It is not clear at all why Plaintiff is entitled to an overtime premium for ninety-two weeks. Plaintiff filed his complaint on June 6, 2014, thus it appears that overtime damages may be recovered no more than three (3) years preceding the filing of the complaint. Accounting for at least the one year Plaintiff did not work (from July 10, 2011 until July 10, 2012), it appears that the only appropriate time period for purposes of calculating overtime damages encompasses approximately nine months: (1) June 6, 2011 until July 9, 2011; and (2) July 11, 2012 until March 26, 2013, when he ended his employment. Plaintiff has not provided any evidence as to the number of weeks worked during these time periods, leaving the court to speculate as to the amount and extent of his allegedly improperly compensated work. Plaintiff has not explained his entitlement to damages for the appropriate time period, thus the motion for default judgment will be denied without prejudice to renewal within fourteen (14) days. The request for attorneys' fees and costs will be considered when Plaintiff submits a properly supported motion for default judgment. IV. Conclusion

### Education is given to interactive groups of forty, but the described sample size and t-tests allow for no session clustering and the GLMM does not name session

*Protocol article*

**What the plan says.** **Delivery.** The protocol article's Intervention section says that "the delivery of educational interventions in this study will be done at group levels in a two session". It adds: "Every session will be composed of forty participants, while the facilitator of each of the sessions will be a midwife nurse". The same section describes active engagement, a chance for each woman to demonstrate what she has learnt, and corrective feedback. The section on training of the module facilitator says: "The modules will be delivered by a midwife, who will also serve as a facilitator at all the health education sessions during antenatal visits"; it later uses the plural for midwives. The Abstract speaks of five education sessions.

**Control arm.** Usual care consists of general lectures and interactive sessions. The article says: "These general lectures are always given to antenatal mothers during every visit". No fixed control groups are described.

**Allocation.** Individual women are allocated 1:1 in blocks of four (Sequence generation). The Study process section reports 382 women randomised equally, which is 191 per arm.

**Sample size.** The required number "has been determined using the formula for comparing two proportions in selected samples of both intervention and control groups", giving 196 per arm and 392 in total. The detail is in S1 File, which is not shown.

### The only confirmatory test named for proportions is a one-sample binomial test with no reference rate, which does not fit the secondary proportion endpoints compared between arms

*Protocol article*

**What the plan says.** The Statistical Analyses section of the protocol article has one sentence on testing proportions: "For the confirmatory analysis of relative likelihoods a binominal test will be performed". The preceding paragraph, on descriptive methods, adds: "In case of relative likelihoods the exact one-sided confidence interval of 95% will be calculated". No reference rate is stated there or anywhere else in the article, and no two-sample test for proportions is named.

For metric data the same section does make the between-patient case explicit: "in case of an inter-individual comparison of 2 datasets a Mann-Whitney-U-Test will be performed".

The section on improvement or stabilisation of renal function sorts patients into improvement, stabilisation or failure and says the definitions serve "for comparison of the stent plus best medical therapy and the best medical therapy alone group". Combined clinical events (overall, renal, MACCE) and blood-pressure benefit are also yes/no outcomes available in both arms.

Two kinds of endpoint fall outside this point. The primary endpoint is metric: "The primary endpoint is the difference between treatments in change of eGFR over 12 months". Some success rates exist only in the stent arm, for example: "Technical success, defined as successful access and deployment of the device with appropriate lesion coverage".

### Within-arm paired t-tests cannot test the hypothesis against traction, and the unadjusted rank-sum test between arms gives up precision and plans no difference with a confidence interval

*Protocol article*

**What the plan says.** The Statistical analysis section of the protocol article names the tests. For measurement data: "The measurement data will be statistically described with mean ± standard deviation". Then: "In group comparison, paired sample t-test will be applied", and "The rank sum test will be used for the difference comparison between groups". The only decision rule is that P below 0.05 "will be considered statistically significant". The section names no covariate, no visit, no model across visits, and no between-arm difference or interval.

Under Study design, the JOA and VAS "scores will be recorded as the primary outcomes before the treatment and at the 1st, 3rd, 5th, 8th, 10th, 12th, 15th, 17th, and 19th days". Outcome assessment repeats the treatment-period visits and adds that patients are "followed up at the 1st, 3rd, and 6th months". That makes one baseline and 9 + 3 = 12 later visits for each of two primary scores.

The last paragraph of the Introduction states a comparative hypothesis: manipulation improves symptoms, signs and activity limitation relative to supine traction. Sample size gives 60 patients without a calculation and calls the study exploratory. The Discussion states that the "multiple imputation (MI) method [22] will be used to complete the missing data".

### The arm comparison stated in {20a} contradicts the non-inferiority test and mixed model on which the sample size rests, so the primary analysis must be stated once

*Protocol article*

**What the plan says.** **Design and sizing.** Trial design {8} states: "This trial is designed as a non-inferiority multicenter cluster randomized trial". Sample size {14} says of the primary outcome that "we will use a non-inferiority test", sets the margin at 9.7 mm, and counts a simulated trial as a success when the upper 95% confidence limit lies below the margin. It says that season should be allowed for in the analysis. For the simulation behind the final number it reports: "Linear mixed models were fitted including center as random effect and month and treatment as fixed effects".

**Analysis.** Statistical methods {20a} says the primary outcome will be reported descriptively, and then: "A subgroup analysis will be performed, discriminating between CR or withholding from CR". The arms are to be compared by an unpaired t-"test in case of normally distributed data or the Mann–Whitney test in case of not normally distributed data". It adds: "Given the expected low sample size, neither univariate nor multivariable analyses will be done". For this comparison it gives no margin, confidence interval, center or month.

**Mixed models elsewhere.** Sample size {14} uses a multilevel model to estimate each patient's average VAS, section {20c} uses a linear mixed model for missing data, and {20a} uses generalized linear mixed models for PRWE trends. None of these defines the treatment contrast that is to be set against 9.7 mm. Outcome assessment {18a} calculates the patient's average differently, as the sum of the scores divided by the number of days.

For the foregoing reasons, Plaintiff's motion for default judgment will be denied without prejudice to renewal within fourteen (14) days. A separate order will follow.